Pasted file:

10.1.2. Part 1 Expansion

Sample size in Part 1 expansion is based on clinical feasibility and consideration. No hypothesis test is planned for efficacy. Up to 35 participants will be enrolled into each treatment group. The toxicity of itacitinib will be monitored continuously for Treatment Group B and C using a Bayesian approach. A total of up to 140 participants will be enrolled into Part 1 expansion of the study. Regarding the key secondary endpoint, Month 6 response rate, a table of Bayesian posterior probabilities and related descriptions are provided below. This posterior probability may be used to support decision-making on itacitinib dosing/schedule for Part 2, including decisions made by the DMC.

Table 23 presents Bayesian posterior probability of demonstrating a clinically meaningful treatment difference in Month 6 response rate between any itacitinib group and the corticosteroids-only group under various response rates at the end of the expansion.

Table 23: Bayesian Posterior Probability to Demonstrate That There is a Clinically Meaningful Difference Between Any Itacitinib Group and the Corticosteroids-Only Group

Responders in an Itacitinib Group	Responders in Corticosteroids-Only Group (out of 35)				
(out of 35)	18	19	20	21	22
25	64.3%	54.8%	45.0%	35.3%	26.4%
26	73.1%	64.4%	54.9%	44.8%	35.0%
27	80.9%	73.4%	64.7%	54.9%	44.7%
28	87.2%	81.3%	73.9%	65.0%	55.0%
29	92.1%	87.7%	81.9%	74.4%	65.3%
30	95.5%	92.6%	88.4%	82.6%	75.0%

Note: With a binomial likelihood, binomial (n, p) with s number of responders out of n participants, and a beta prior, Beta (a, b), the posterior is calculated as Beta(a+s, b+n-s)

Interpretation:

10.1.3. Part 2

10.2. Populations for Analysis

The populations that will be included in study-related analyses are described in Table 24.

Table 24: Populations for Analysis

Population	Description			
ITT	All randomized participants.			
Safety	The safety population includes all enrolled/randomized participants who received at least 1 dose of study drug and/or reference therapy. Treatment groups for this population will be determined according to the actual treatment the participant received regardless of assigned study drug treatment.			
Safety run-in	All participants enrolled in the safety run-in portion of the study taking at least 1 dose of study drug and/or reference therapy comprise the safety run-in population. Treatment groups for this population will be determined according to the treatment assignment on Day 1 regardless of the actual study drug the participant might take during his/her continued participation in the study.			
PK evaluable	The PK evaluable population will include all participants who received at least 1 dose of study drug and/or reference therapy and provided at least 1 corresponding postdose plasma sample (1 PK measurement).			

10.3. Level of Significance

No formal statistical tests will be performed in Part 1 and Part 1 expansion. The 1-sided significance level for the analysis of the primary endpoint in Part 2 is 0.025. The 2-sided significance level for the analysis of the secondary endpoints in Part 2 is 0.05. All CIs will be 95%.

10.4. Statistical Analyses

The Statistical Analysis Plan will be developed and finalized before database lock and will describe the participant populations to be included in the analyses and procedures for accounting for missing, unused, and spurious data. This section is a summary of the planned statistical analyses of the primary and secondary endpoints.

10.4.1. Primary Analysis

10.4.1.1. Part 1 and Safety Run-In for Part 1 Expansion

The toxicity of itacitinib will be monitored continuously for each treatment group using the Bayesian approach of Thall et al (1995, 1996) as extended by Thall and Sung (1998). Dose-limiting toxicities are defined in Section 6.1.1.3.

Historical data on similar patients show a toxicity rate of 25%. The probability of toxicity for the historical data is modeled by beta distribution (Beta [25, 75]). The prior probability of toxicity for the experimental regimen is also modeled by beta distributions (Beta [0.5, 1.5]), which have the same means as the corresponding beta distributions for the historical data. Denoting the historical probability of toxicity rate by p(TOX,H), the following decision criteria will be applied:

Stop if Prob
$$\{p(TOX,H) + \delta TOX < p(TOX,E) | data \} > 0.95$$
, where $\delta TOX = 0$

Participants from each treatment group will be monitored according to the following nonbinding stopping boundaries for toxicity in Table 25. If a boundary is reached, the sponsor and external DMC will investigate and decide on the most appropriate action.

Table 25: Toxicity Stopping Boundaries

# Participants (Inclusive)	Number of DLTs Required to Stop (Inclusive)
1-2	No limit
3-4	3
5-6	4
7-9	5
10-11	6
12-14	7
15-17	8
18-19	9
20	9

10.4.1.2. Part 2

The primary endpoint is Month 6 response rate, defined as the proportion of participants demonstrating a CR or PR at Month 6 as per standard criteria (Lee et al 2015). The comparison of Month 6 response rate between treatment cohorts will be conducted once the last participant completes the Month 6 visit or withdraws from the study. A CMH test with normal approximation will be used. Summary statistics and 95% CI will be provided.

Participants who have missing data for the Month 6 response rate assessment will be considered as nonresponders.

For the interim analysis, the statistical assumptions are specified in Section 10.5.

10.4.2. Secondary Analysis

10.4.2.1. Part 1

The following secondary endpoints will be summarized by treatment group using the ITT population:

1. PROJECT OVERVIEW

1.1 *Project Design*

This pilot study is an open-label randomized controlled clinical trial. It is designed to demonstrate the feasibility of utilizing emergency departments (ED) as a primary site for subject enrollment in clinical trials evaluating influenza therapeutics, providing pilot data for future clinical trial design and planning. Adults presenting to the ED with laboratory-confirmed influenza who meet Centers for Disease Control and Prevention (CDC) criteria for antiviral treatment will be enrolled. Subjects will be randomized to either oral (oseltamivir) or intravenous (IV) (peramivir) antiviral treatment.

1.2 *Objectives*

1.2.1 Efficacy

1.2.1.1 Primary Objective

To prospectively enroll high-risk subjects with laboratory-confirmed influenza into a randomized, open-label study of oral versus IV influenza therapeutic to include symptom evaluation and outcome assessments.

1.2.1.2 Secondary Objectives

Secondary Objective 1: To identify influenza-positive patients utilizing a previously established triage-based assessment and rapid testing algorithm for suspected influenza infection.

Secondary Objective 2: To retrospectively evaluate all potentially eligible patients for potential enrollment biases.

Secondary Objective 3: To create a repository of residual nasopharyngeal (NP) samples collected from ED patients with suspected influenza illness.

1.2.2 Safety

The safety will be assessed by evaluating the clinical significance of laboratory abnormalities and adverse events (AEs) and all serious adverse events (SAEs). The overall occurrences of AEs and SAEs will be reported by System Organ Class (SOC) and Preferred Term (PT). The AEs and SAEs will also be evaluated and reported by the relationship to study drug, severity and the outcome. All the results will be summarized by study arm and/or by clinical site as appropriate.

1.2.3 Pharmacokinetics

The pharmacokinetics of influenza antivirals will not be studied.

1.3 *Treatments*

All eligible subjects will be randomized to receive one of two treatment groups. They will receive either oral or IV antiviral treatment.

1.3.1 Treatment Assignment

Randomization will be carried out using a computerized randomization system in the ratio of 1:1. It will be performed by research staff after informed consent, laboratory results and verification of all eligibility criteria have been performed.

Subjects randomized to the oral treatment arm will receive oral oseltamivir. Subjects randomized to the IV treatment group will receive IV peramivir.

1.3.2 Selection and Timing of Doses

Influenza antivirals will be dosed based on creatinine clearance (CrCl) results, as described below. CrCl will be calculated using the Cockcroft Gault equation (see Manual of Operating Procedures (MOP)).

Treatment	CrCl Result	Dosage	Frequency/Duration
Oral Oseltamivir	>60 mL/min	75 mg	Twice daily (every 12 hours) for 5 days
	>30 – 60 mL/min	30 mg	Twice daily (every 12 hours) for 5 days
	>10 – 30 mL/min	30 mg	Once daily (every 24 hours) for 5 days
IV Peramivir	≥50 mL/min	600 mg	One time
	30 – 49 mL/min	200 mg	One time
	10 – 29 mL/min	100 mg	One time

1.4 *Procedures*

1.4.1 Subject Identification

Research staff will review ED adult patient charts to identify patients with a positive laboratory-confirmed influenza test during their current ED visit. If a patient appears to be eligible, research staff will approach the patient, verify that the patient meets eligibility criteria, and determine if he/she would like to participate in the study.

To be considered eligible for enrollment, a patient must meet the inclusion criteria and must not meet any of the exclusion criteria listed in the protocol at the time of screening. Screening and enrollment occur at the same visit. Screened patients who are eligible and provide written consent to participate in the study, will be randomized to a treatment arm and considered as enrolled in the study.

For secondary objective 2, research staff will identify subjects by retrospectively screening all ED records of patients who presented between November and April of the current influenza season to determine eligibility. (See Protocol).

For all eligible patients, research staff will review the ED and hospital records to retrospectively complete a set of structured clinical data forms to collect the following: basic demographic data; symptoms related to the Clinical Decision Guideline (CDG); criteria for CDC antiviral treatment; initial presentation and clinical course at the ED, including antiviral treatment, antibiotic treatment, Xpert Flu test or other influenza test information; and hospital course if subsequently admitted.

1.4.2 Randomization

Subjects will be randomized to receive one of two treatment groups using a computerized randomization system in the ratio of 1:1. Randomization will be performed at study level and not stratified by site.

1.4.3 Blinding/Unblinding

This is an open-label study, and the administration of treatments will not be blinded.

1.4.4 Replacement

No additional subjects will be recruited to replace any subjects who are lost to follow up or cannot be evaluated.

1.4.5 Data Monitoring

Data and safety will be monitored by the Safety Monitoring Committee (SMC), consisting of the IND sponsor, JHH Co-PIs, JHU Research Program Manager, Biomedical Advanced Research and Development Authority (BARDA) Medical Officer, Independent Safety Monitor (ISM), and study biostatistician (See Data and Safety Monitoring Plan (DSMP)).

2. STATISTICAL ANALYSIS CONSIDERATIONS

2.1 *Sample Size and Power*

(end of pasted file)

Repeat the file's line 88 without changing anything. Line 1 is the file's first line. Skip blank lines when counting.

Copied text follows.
For all eligible patients, research staff will review the ED and hospital records to retrospectively complete a set of structured clinical data forms to collect the following: basic demographic data; symptoms related to the Clinical Decision Guideline (CDG); criteria for CDC antiviral treatment; initial presentation and clinical course at the ED, including antiviral treatment, antibiotic treatment, Xpert Flu test or other influenza test information; and hospital course if subsequently admitted.